Of course I can’t prove it, but I’m quite confident that if the situation were reversed and I was destitute after studying biology at Buffalo State while she was pursuing liberal arts at NYU, she would account for my failure by saying that I hadn’t gone to a good enough school. The very nature of this kind of self-delusion is that twenty year-olds contort logic in whatever direction they need in order to explain contrary evidence as anomaly. There’s never any doubt about the economic value of a college education, so every young person who hears my story chases down a series of explanations of what I must have done wrong to mess up that guarantee.

They accuse me of picking the wrong major and I explain that NYU was the top-ranked philosophy department in the English-speaking world, that I wrote more essays in one semester than some students do in their entire time in college, and that thinking analytically is kind of a useful skill in policy, publishing, journalism, advertising, and any office whatsoever. They ask whether I blew off the opportunity for internships and I explain that I worked full-time in a Manhattan office in lieu of a semester of school. They ask me if I even applied for jobs, and I restrain myself from slapping them.

I’ve been chided for my college majors and told that they made me deserving of my unemployment by someone who was majoring in communications at the time. She had the utmost confidence that when she finished her college education, she would go on to a lucrative career, but she didn’t know what it was yet. I’m not speculating about that. She stated that she didn’t know what kind of job she was going to have. But not knowing what she wanted to do with her life was no impediment to her certitude that life was going to work out as expected.

I think there’s actually a lot of breaking points that we need to get to with the way we talk to and teach our children. Many of them fall under one rubric: recognizing that we don’t do children and young adults any good by coddling them and insulating them from the facts of life. There are a lot of uncomfortable truths that people need to face up to as they grow, not the least of which is that there are absolutely no guarantees. Everything you do is, on some level, a gamble, and sometimes even the most rational, well-intentioned actions come to nothing, or worse, bring you to harm.

We tend to tell children the exact opposite. In fact, we tend to spread that delusion to adults who will listen, as well. We say that if you work hard, you will be repaid with wealth, opportunity, and respect. Bullshit. Most of us, as we age, encounter skeins of people who have worked themselves to the bone every day of their lives and still have nothing to show for it. We say that if you are good to others, you’ll get back what you give. Bullshit. Some of the most powerful, richest, most beloved people in the world are psychopaths for whom even generosity is about self-interest. By contrast, some of the most selfless people I have ever known have lived their lives having next to nothing to give, and have given it anyway.

We say that if you go to college you will be employed, and the better the school or the more technical the discipline the better your employment prospects will be. Bullshit. That’s just not always the case. I’m living proof of that, and I’ve met or otherwise heard of many others who are as well. It may be statistically more common for college-educated people to make much of life, but it’s not sufficient grounds for twenty year-old college students to say, “I’m in college, therefore I will never want for money or purpose.”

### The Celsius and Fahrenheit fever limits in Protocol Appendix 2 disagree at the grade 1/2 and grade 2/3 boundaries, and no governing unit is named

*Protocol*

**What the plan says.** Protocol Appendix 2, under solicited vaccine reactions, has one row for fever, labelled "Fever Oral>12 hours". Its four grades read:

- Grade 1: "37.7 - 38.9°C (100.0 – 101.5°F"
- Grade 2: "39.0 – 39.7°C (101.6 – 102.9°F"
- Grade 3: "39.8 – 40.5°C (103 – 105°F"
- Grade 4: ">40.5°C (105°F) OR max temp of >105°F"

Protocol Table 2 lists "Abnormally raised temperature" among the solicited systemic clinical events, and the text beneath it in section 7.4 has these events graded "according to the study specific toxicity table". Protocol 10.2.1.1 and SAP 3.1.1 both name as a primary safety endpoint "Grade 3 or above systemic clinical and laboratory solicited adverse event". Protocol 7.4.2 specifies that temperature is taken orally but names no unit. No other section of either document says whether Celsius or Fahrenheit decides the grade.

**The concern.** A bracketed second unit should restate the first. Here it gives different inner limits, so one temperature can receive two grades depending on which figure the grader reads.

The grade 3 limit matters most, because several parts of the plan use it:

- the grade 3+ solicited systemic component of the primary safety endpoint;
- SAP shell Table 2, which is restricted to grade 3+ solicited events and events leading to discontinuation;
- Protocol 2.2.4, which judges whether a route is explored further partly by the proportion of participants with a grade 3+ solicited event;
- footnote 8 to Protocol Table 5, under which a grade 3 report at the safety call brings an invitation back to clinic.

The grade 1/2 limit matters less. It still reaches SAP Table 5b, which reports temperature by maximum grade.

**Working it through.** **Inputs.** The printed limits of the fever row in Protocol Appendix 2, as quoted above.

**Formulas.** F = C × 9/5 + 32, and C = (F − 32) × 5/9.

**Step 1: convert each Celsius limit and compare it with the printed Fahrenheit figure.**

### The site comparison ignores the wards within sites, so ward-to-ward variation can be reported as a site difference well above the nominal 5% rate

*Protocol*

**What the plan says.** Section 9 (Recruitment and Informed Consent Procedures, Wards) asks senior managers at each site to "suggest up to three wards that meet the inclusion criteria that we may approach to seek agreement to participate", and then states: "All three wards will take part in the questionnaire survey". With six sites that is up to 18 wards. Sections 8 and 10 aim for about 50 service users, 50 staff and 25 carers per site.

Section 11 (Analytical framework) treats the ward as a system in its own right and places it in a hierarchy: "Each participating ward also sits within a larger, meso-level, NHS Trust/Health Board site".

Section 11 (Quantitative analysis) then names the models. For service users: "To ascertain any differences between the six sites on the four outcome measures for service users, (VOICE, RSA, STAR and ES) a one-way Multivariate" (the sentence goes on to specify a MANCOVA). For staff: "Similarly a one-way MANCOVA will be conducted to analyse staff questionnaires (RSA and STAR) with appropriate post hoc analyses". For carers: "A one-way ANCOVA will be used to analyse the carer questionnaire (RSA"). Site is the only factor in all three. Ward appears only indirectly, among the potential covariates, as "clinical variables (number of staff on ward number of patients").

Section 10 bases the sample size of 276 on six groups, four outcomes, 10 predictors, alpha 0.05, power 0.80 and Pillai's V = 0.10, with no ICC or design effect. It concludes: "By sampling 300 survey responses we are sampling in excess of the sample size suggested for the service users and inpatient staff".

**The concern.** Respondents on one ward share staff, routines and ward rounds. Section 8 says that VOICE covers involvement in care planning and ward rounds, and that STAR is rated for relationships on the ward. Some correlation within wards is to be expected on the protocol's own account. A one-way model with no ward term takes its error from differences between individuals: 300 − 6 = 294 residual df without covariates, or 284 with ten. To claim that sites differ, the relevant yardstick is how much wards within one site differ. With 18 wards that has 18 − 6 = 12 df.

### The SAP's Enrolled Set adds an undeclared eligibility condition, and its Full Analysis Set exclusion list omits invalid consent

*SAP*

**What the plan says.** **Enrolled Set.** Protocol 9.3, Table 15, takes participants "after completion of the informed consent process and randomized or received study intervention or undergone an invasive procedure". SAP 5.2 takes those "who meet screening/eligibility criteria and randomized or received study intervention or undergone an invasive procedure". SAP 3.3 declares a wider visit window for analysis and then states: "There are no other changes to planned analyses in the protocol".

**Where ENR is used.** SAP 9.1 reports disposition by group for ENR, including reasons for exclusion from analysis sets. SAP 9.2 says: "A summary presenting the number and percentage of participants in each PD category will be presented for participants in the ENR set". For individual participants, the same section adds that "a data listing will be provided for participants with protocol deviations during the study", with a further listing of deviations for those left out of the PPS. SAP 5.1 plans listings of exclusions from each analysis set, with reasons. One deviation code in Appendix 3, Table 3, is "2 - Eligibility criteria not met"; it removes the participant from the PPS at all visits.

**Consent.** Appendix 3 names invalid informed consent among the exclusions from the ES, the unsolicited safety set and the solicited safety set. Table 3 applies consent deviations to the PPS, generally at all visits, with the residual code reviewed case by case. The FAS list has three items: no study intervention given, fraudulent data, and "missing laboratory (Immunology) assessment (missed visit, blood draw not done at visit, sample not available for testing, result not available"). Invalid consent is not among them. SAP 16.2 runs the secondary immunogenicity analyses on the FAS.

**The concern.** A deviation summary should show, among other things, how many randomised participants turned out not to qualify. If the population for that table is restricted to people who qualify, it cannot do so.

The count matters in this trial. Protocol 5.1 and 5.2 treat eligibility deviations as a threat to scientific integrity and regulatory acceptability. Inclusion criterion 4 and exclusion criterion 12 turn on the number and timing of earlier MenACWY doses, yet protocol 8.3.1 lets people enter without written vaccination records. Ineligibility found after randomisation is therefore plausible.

Yet we tell our children these things. Perhaps it is in hopes of encouraging them, and perhaps it is in hopes of insulating them from the existential pain of growing older. Likely we have both sentiments in mind. But in pursuing those ends, we fail to realize that insulating our children from hard truths that they will inevitably realize ultimately makes it more likely that that realization will damage them in the long run. Fostering ambition need not come at the expense of preparing a person for the possibility of disappointment. Neither should seal their minds off from alternative ways of observing the world.

I guess I can’t blame the twenty year-olds I speak to for dismissing my warning that things might still go badly despite the fact that they’ve followed all the rules so far. On the one hand, I did as well or better than they up to that stage in my life and then fell from my own perch of naivety, so my perspective ought to carry some weight. On the other hand, that weight is on the opposite side of the scale from the testament of virtually every adult a twenty year-old has encountered from childhood through adolescence.

Maybe, despite what I want to believe, I wouldn’t have listened to me either. That’s all the more reason why the chorus of mandated delusion needs to be silenced and we need to start providing our youth with a more balanced, rational way of looking at their lives and the world as a whole. By giving them nothing but optimistic visions until such time as they might come crumbling spectacularly down, we’re actively blinding them to some of the problems of the world, which, if they could recognize and anticipate them instead, they might be able to help fix while they’re still young.